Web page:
I realize that latkes and donuts are iconic foods for Hanukkah, but in my family the holiday wouldn’t be right without our annual goose dinner. It’s the meal we start talking about on Thanksgiving and look forward to for weeks: a big, fat, roasted goose, amber-colored, crispy-skinned, with succulent, richly flavored dark-ish meat, served with braised red cabbage and crusty chunks of potato fried in goose fat and sweet wine-infused gravy.
Why goose? Because many years ago I did some reading about Hanukkah food and discovered that roasted goose was traditional for holiday dinners during the Middle Ages among Jews who lived in the Rhineland and Eastern Europe. Even the illustrious Talmudist Rabbi David Halevi (the “Taz” 1586-1667) spoke of grieven, a delicacy most of us associate with crispy fried chicken skin and fat, but which during his time referred to goose (from the German word griebe, which means melted fat). He noted that goose grieven was a gift given to those who were honored within the community. Sounds good to me!
The first time I made roasted goose it was such a big hit with everyone in my family that it became our tradition. Here’s the bonus: Goose has tons of fat that is white, silky, flavorless and odorless, which makes it perfect for next year’s Passover matzah balls. I pack the fat away in small containers and keep them in my freezer. I took my cue from the great Yiddish author Sholem Aleichem who wrote about how women in the old Russian shtetls would buy young geese in autumn and fatten them up for sale for Hanukkah. They sold the fat too —kosher-for-Passover. In Aleichem’s witty tale, “Geese,” the main character says, “Passover steps into the house smack in the middle of Hanukkah.” The fat was considered so valuable it was worth going to the bother of making their ovens kosher-for-Passover for a day or two.
For our family, besides the actual goose meat and fat, there’s the goose liver: mashed with fried onions and fat — a dab or three on a cracker is memorable stuff. And bones: for stock of course. Nothing is wasted.
You must try this sometime!
If you need a kosher goose, act now because you have to order them in advance. Some large supermarkets carry non-kosher geese. The best size goose to cook weighs 10-12 pounds (feeds 6-8 adults; 6 adults and 4 children).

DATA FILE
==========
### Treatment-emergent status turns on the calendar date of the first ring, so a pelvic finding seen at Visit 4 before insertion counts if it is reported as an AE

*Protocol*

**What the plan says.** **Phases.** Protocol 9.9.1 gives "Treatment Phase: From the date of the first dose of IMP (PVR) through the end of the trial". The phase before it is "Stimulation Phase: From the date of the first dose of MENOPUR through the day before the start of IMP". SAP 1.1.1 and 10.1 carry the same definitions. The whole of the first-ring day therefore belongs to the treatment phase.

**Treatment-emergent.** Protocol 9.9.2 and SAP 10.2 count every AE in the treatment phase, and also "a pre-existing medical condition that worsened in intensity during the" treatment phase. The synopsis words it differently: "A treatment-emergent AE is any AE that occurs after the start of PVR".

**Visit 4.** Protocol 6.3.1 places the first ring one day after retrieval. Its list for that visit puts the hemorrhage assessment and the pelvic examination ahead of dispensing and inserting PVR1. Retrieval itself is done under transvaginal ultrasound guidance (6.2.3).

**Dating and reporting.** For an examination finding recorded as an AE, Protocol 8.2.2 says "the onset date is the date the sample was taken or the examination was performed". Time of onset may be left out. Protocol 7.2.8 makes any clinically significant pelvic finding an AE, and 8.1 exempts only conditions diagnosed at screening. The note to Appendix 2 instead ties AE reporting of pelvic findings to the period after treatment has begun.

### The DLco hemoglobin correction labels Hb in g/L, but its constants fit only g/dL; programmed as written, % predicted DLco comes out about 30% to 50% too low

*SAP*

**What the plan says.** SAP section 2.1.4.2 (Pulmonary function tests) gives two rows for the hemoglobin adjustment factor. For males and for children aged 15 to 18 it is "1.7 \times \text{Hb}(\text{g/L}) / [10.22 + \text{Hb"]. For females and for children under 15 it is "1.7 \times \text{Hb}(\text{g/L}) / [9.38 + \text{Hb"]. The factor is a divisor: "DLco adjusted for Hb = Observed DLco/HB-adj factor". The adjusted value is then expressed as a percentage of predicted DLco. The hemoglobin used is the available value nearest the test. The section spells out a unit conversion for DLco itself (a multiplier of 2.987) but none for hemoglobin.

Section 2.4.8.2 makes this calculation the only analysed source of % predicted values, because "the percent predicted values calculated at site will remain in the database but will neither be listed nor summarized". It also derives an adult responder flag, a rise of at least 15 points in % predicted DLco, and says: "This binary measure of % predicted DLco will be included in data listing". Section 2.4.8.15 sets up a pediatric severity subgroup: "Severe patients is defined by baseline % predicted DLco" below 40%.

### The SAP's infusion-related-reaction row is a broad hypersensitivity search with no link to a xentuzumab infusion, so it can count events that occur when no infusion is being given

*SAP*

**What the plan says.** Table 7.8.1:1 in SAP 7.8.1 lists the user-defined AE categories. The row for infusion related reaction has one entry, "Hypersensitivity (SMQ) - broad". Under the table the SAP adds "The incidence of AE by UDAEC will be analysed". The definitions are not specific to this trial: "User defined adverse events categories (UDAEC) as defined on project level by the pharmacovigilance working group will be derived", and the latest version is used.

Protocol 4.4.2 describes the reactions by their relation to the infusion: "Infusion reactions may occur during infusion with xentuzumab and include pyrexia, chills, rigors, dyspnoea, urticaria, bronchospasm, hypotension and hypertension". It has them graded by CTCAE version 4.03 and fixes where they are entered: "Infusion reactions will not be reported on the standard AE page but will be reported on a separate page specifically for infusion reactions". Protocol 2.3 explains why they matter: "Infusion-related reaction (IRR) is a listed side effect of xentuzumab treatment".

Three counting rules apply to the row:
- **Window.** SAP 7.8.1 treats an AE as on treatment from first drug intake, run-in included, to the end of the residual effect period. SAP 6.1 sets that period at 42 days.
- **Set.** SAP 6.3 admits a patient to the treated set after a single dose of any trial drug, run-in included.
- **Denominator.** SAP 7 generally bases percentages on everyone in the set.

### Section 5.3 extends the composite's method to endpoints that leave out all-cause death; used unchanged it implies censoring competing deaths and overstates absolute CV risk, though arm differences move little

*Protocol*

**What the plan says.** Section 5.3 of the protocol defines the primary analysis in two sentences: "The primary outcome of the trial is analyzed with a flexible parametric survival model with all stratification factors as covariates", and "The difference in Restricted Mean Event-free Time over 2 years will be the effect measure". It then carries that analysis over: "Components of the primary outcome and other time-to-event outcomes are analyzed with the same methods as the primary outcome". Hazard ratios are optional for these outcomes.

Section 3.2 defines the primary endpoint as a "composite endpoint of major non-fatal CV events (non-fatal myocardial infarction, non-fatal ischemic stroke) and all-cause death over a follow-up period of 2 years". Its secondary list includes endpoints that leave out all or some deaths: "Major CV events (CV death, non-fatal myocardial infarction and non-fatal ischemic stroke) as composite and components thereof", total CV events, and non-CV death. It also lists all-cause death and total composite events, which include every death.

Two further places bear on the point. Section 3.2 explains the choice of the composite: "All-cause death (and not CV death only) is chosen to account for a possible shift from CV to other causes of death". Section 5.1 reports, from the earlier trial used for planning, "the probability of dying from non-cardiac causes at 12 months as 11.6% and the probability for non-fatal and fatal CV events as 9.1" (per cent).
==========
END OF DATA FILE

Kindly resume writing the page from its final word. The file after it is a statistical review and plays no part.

I don’t usually prepare stuffing with goose, but I have served bread-and-apple stuffing on occasion because fruit is a good balance for the rich meat. More commonly I serve homemade applesauce or cranberry sauce or chutney with the other accompaniments.
10-12 lb. goose
freshly ground black pepper to taste
2 apples, cubed
1 large onion, quartered
1-1/2 cups water
1 cup sweet white wine
Preheat the oven to 400 degrees.
Rinse the goose and remove excess fat. Rub the goose with lemon juice and sprinkle with salt and pepper. Place the apples and onion inside the goose cavity. Tie the legs together with kitchen twine. Prick the skin all over with the tines of a fork.
Place the goose, breast side up, on a rack in a roasting pan. Pour the water into the pan. Roast for 45 minutes.
Lower the oven heat to 325 degrees. Turn the goose breast-side down. Pour the wine over the goose. Roast for 45 minutes, basting once during this time.
Turn the goose breast-side up again and roast for another 30-60 minutes, basting once or twice, or until the juices run clear when you prick the thickest part of the thigh with the tines of a fork (a thermometer inserted into the thickest part of the breast should read 145-160 degrees, depending on whether you prefer the meat slightly rare or well done). Let rest for 15 minutes before carving.
Note: Use a bulb baster to siphon off some of the fat during roasting. To save the fat for future use, strain and let cool. The fat will turn from colorless to white. Skim off any remaining debris from roasting, spoon the fat into small containers and freeze.
Pronounced: KHAH-nuh-kah, also ha-new-KAH, an eight-day festival commemorating the Maccabees’ victory over the Greeks and subsequent rededication of the temple. Falls in the Hebrew month of Kislev, which usually corresponds with December.
Pronounced: KOH-sher, Origin: Hebrew, adhering to kashrut, the traditional Jewish dietary laws.